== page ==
|Classification and external resources|
Rickettsialpox is a mite-borne infectious illness caused by bacteria of the Rickettsia genus (Rickettsia akari). Physician Robert Huebner and self-trained entomologist Charles Pomerantz played major roles in identifying the etiology of the disease after an outbreak in 1946 in a New York City apartment complex, documented in medical writer Berton Roueché's short story, "The Alerting of Mr. Pomerantz."
Although it is not transmitted by a tick (a characteristic of spotted fever), the bacteria is a part of the spotted fever group of Rickettsia, and so this condition is often classified with that group.
Diagnosis of the initial outbreak
The initial outbreak of the disease took place in the Regency Park complex which had 69 apartment units organized in three groups each three stories in height, located in Kew Gardens, in the New York City borough of Queens. Physicians who had seen patients starting in early 1946 had assumed that they were dealing with an atypical form of chickenpox, but the realization was made that they were dealing with a localized epidemic of unknown origins starting in the summer of that year. Physicians canvassed the residents of the building and found that there had been 124 cases of this disease from January through October among the 2,000 people living in the complex, reaching a peak of more than 20 cases reported in July. Individuals afflicted with the condition ranged in age from 3 months to 71, males and females were equally affected and the incidence among adults (6.5% of the 1,400 above age 15) exceeded that of children 14 and under (5.3%).
Individuals would first have a small lesion at the site of the insect bite, which would eventually leave a small scar. Lymph nodes would become enlarged and about a week after the initial bite patients would start to experience chills, fever and headaches, accompanied by a maculopapular rash. The rash would last for about a week, with the full progress from the lesion being encountered until recovery typically being three weeks. Several characteristics were considered from an epidemiological perspective as being correlated with the condition. Men and women were equally affected and there was no apparent connection to occupation or school attended. The individuals obtained their meals at several different sources, and other individuals who lived elsewhere and purchased their food at these same places had not been affected. The water supply and milk consumed there were tested, with no unusual findings. There were dog kennels in the area and some tenants had dogs as pets, but an inspection of the animals found no ticks or insects.
Many residents had reported the presence of mice in and around the apartments, especially in the basements of the buildings near the incinerators, where living and dead mice were found. Garbage disposed of through incinerator chutes was to be burned on a daily basis, with the ashes carted off by the New York City Department of Sanitation. Due to labor shortages, the material was not burned regularly, leaving ample food for the rodents. Mice were trapped in apartments and near the incinerators and antibodies to the rickettsialpox were found in their blood. Visiting the complex with pest-control specialist and self-trained entomologist Charles Pomerantz, the two peeled back wallpaper to find the walls swarming with mites, so much so that tenants had said that "the walls had movement". The mites were collected and rickettsial strains were isolated from some of them, with the name Rickettsia akari given to the organism.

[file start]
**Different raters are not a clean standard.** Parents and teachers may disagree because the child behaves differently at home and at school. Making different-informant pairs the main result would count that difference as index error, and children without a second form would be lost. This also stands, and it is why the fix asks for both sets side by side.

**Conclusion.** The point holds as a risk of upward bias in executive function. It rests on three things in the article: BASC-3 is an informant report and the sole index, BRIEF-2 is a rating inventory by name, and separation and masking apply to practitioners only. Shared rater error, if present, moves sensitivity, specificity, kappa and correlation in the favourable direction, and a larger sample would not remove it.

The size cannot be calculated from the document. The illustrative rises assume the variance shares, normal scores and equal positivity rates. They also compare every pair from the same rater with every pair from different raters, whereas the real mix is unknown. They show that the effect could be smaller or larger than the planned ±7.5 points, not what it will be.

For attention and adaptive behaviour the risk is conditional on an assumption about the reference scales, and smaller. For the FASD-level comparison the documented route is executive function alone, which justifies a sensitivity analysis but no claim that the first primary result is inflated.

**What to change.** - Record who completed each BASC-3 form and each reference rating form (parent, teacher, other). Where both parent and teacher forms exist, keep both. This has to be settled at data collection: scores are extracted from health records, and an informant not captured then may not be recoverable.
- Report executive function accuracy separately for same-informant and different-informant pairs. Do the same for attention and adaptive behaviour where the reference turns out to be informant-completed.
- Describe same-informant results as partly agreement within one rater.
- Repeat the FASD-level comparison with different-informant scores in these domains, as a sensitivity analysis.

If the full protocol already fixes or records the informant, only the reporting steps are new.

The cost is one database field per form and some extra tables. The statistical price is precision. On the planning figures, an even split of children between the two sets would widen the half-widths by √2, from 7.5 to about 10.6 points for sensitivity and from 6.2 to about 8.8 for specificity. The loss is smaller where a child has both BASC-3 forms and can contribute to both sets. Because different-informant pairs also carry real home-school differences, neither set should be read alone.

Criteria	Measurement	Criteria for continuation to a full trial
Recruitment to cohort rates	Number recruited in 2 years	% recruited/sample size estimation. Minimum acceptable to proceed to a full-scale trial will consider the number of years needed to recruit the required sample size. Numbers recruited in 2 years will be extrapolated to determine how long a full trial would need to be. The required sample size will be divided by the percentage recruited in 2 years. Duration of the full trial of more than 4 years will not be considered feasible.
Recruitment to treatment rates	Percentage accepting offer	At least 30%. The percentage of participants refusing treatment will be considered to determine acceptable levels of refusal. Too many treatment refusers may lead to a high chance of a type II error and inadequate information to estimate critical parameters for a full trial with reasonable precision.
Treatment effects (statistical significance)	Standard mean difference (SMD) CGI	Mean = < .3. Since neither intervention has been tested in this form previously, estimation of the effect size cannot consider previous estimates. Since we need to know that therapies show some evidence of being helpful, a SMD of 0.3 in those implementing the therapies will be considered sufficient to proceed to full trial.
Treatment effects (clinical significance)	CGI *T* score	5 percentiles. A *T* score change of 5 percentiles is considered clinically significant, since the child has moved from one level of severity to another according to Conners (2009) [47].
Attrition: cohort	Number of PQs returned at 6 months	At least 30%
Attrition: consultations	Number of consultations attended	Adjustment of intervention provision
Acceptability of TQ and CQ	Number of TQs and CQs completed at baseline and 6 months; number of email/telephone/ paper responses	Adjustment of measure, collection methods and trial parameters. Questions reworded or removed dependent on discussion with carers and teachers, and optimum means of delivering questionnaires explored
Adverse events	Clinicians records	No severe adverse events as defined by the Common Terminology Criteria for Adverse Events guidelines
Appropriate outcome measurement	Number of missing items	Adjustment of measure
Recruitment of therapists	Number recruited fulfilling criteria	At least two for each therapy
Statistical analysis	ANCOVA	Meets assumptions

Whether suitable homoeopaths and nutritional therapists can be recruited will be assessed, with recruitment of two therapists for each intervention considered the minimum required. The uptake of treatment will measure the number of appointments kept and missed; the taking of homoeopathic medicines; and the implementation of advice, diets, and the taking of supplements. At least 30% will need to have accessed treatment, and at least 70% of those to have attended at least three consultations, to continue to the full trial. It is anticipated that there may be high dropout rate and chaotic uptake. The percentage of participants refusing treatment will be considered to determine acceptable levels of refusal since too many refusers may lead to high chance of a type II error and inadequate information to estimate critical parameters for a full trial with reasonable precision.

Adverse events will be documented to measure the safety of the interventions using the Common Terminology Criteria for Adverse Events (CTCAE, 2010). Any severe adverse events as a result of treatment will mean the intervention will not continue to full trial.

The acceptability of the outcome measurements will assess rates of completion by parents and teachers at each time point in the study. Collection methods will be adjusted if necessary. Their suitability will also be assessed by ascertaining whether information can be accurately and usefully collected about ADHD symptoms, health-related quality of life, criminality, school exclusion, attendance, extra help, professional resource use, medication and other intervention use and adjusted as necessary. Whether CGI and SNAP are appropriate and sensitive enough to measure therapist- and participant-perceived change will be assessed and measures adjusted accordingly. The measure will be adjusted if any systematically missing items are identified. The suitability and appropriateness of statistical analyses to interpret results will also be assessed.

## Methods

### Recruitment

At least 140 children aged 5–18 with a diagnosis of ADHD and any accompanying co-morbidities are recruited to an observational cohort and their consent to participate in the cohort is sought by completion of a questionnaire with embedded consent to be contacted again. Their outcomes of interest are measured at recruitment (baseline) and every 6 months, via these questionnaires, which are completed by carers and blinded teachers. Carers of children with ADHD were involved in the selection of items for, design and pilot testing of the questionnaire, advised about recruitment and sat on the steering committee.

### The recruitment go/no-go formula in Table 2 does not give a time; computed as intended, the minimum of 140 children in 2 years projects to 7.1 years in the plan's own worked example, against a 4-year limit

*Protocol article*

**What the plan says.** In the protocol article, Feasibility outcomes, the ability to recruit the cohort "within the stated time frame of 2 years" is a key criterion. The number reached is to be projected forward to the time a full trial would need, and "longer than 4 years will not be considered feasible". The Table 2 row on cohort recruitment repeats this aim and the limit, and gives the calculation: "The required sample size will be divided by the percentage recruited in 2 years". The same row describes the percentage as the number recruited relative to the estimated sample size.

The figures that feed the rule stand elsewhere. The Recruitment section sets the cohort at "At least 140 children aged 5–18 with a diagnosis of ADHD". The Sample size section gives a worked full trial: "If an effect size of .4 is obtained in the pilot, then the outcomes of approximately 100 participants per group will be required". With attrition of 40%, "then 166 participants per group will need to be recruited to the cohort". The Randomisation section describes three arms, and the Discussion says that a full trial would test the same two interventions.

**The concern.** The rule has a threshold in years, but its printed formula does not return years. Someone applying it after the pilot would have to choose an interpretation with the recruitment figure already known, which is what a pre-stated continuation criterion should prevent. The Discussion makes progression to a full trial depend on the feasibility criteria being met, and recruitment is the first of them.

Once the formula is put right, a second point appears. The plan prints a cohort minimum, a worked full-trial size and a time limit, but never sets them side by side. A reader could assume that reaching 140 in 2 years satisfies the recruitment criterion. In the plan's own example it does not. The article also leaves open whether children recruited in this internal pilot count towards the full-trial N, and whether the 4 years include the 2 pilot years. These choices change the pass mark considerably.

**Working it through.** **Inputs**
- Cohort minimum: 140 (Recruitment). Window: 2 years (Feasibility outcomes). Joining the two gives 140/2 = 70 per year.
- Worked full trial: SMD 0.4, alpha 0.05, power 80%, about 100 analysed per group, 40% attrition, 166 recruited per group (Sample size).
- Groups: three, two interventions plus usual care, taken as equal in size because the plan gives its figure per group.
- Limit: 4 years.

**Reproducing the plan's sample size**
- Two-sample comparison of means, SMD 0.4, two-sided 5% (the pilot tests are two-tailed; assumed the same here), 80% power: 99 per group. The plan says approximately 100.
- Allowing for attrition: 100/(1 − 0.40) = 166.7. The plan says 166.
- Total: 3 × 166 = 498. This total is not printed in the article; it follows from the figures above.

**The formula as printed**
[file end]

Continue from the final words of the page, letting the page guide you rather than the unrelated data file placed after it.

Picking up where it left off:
Public health officials took steps to prevent further outbreaks of the disease. The building operators were told to ensure that the incinerators were fired on a regular basis to ensure that food available to the mice that harbored the disease was eliminated as quickly and thoroughly as possible. Pest control measures were undertaken through the New York City Department of Health and its commissioner Israel Weinstein to eliminate the mice in and around the buildings with the cooperation of property owners.
Another 20 cases of rickettsialpox were discovered elsewhere in New York City during the investigation of the Queens outbreak, including 10 cases found in an apartment building in the Bronx that had originally been diagnosed as atypical chickenpox. Mice were found in the basement of this building, as well as mites belonging to the same class found in Queens. In addition to the initial cases from the first outbreak in Queens, over 500 cases of the disease were diagnosed in New York City from 1947 to 1951.
The bacteria is originally found in mice and cause mites feeding on the mice (usually the house mouse) to become infected. Humans will get rickettsialpox when receiving a bite from an infected mite, not from the mice themselves.
The first symptom is a bump formed by the bite, eventually resulting in a black, crusty scab. Many of the symptoms are flu-like including fever, chills, weakness and achy muscles but the most distinctive symptom is the rash that breaks out, spanning the infected person's entire body.
Rickettsialpox is generally mild and resolves within 2–3 weeks if untreated. There are no known deaths resulting from the disease.
Those dwelling in urban areas (which typically experience rodent problems) have a higher risk of contracting Rickettsialpox.
- "rickettsialpox" at Dorland's Medical Dictionary
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- Beeman, Edward A. "Robert J. Huebner, M.D.:A Virologist’s Odyssey", National Institutes of Health, 2005. Accessed July 23, 2009.
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